The Empty Reflection, Ch. 3
Thursday, July 23, 2009

Dicey meets the nice young doctor, and Zoe finds out who this girl really is.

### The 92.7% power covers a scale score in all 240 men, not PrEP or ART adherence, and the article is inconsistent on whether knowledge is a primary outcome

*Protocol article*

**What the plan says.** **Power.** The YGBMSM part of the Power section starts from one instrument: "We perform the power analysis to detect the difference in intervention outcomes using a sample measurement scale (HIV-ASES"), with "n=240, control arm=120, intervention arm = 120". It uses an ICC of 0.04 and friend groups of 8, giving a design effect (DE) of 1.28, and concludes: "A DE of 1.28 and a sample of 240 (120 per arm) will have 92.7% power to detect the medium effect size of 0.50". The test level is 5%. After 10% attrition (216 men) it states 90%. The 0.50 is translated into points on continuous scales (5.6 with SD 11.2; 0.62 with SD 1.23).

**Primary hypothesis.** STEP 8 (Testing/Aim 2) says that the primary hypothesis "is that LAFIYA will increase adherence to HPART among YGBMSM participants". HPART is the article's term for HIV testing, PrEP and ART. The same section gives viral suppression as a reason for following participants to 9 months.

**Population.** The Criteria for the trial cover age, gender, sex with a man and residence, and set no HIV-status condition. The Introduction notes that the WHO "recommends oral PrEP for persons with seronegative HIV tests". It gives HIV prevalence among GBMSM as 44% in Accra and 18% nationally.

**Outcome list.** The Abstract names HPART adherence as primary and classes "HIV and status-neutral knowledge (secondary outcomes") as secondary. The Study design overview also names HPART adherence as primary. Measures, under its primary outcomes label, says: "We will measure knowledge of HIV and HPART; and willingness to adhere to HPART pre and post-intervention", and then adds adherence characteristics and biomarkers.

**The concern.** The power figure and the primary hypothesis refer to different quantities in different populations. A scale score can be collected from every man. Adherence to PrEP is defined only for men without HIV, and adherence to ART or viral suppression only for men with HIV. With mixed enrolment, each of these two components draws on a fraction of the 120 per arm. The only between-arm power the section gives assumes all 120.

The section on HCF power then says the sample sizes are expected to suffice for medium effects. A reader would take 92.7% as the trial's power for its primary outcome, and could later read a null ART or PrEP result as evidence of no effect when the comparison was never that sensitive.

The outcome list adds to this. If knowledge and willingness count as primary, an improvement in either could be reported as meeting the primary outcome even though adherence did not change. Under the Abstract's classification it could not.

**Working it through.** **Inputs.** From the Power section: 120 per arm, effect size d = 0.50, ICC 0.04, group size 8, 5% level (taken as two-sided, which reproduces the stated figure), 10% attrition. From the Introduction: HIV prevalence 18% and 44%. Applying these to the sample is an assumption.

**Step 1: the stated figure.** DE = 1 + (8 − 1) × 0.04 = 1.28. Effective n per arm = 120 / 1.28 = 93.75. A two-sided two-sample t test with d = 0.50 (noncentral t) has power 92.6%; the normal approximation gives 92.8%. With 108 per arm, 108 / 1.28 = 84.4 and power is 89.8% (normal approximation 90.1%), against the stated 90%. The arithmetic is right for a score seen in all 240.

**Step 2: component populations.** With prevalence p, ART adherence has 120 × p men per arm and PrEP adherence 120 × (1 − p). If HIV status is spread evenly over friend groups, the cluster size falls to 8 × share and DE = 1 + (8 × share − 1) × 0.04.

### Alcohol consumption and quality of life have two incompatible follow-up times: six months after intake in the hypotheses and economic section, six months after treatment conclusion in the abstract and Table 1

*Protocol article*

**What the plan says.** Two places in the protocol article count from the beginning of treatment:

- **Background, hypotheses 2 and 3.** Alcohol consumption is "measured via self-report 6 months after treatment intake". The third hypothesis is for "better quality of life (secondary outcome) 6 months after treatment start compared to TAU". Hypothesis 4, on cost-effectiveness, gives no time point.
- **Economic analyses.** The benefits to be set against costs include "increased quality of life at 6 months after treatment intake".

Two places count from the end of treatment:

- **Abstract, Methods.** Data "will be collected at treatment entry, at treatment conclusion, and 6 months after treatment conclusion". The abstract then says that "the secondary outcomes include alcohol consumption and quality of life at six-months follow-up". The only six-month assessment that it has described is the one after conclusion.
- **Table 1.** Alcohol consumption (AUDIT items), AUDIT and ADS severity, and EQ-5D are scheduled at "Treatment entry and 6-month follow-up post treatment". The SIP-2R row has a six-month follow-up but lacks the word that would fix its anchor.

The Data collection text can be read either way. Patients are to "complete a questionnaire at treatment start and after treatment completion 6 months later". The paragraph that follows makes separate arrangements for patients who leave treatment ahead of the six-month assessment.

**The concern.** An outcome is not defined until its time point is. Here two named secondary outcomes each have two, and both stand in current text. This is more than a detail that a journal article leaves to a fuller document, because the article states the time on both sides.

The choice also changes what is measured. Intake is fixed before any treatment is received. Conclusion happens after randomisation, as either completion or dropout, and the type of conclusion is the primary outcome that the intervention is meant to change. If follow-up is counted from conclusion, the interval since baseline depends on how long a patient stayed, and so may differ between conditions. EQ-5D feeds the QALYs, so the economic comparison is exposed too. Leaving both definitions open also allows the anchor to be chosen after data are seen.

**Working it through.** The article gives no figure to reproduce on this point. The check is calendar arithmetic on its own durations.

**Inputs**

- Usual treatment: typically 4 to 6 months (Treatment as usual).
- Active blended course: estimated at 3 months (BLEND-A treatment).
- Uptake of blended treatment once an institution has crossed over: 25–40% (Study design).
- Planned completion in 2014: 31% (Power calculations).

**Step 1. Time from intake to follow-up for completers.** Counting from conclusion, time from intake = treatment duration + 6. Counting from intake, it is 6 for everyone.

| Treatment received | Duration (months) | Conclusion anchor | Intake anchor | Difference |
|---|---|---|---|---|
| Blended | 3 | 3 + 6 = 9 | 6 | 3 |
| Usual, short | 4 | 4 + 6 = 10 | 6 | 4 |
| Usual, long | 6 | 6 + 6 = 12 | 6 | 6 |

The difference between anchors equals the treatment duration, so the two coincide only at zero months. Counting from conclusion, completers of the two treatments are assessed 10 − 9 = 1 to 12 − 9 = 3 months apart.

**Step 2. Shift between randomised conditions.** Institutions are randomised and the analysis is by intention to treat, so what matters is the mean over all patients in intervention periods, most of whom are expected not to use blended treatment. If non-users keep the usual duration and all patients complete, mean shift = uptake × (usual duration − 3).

The door to the room was opened clumsily, and the sound started her awake. She was still sitting on the bed, leaning against the bulkhead. She was sure it couldn't have been more than a few minutes, but she wasn't sure. She turned toward the door, making a face as her neck proved to have stiffened, and the footprint ached. A young man with neat, short dark hair and a handsome and well-groomed look about him was entering the room, a small bag in his hand. Behind him, the dark skinned woman stood in the doorway, and watched. Dicey frowned a little, realizing in all this, not one of them had told her their names. How rude, after the fuss made over hers. The young came close, setting his very doctor-like bag on the bed. He smiled a little, trying look encouraging, she thought, "My name's Simon. I'm a doctor. Just want to take a look at you, make sure you're ok. Is that ok?" She sighed. Another doctor. Oh joy. At least he was polite. And a little cute. A little young, too. She inched forward letting her legs hang over the edge of the bed again. "Hiya, Doc. I'm Dicey." He smiled, encouraged himself, and began a very standard check up. He tilted her head, asking her about how it felt, poked her bruise a bit, then moved to her shoulder. From the doorway, the dark skinned woman watched, her face expressionless. He looked at her shoulder, making her hiss and squeak a bit as he thoroughly checked the damage. Her upper arm he frowned at, but there wasn't much to see, another bruise like the one on her throat. Finally, he turned back to his bag, opening it and rummaging into it. He took out an injector and a vial. Dicey nearly jumped off the bed. Looking half-terrified, she reminded herself the chances these people were going to send her back into a coma had to be... beyond insanely high. "I'm sorry.. oh, I am sorry... that's.. let me guess.. painkiller?" She tried to relax, a look of embarrassment on her face. For a second, she could see Weasel in her mind, the injector in his hand. Now she saw a rather earnest young doctor, trying to help her out. Simon stood frozen, a look of complete confusion slowly fading into one of vague understanding. "It'll help with the stiffness and pain. Those are some nasty bruises, and your shoulder is going to take a while to heal up." He shook his head, "It's been a while since anyone was afraid of one of those. Better than needles, though." He was talking as much to himself as her, and she appreciated the doctor-ish habit. It did help give her a chance to focus again. He injected her, and she pretended not to notice the faint increase in her heart rate. She didn't feel anything for a moment, then slowly, the aches in her shoulder seems to smooth over, and while she felt a little fuzzy, she wasn't tired, wasn't falling asleep. See, nothing to worry about. He put the injector gun away, and moved back in front of Dicey, shooting a glance at the dark skinned woman, who only gave him a sort of nod. He reached up, feeling Dicey's neck, one hand moving around to the back, and one to her forehead. At first, she assumed he was checking where she'd banged it against the ground, but then she realized where his hands were. In a very tight, angry voice, she asked him, "What the hell are you doing?" His face had changed, and a faint look of amazement came over him, "My god..." his eyes met hers, and she pressed her lips together, unsure of what was wrong with him. "What did they replace it with?" he asked, his fingers tracing the edges of the patch through her hair. She swallowed, once, her throat tight, "I don't know. I don't want to know. I don't.. I ... Please stop." Her voice went very small on the last two words, and he froze, pulling his hands away. "I'm sorry. It's just... amazing work. Osiris?" he asked, looking like he'd like to continue feeling up her skull for a few more hours. "I don't know.. I think so... Ariel, Osiris, I've been to all the best hospitals." She made it sound like a vacation visiting resorts, but with a hard edge of sarcasm. "It's a long story, Doc. And I never read the medical part. I don't want to know what they did." He nodded, slowly. "You're very lucky," he said, turning away to collect up his bag. He didn't see the look on her face, like he'd said the last thing she wanted to hear. She leaned forward over her knees, her hair half hanging down over her shoulder. She turned her head in time to see him step out of the room, followed by the dark skinned woman, but she couldn't hear what they said to each other, and just scooted back on the bed, this time pulling her feet up so she could rest her arms on her knees. He'd been right about the painkillers - her shoulder, her neck, everything only ached a little, mostly when she moved. After a few more minutes, the dark skinned woman came in again, this time with a very strange look on her face. "When did it happen?" she asked, her question forceful but somehow softer than their previous conversation. Dicey knew what she meant. It had to come back to that, did it? "About six years ago." Her eyes narrowed, "Why aren't you dead?" Dicey looked down at her hands, "I'm very lucky." Her voice sounded completely at odds with the words. She didn't want to have to tell the story. She was so very tired of talking about it. Of having IT, hanging over her head, influencing every moment of her life... She had grown very tense, stiff, almost hostile. The woman started to say something, then paused, then seemed to decide to say it anyway, "You always were." She turned and ducked out of the cabin, moving quickly, closing the door behind her. Dicey sat staring in shock at the closed door. Her heart beat filled her ears, so loudly she closed her eyes, and bit her lower lip. They knew her. HAD known her... before. Her stomach twisted in a tense, sickening knot. There's always been someone there, telling her who the people she met were, how they knew her before. She'd never met someone randomly that had known her. She was a walking ghost here. The panicked thought crossed her mind, Maybe it would have been better for Weasel to catch me, put me to sleep for good, but she knew she'd never give in. The toe of one blue boot tapped against the bed, and she bit her lower lip. What was she going to do? What could she do? --------------------------------------------------------------------------------